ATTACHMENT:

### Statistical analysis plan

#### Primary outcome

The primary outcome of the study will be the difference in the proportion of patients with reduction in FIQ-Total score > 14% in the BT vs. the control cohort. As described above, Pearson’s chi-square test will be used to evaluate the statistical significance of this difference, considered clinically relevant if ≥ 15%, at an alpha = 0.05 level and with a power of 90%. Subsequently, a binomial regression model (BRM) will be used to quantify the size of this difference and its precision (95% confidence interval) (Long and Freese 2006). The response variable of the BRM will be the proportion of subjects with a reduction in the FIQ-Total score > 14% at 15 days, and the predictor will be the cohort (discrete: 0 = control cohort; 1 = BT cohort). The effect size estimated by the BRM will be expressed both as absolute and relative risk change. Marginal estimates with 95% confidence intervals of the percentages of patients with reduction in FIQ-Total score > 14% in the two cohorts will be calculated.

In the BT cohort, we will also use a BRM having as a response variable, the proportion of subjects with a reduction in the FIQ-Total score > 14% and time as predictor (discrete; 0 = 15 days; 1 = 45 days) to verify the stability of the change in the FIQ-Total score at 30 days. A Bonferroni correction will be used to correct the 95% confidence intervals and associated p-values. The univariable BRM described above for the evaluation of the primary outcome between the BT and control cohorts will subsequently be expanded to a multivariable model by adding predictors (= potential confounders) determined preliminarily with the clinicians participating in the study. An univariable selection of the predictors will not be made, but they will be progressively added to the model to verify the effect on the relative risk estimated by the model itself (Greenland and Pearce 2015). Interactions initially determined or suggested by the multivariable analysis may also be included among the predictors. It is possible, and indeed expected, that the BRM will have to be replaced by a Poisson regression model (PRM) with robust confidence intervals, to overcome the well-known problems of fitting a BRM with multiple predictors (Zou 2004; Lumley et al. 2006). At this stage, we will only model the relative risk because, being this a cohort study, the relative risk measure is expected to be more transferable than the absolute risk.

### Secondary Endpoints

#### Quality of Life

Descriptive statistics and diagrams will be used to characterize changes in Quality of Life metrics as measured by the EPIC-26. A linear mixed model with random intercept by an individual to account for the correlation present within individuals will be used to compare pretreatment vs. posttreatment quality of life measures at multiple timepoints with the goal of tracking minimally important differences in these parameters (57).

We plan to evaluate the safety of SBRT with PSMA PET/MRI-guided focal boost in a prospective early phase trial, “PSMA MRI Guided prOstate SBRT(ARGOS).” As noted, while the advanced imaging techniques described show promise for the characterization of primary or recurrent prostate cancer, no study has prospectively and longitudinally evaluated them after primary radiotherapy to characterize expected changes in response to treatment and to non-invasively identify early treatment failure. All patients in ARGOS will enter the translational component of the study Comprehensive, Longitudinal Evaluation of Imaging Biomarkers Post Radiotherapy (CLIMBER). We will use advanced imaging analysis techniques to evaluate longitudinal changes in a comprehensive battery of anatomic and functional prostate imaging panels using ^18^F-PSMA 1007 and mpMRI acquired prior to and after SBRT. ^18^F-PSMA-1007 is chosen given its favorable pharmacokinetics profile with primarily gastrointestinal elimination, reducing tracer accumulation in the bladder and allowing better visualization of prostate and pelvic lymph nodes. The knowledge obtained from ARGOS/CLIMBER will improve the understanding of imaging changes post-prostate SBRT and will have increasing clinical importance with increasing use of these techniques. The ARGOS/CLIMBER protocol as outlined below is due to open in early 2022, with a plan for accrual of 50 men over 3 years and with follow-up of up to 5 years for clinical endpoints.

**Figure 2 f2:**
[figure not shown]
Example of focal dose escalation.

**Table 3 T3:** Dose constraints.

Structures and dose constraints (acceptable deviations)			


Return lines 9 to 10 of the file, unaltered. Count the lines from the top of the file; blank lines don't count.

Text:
**Figure 2 f2:**
[figure not shown]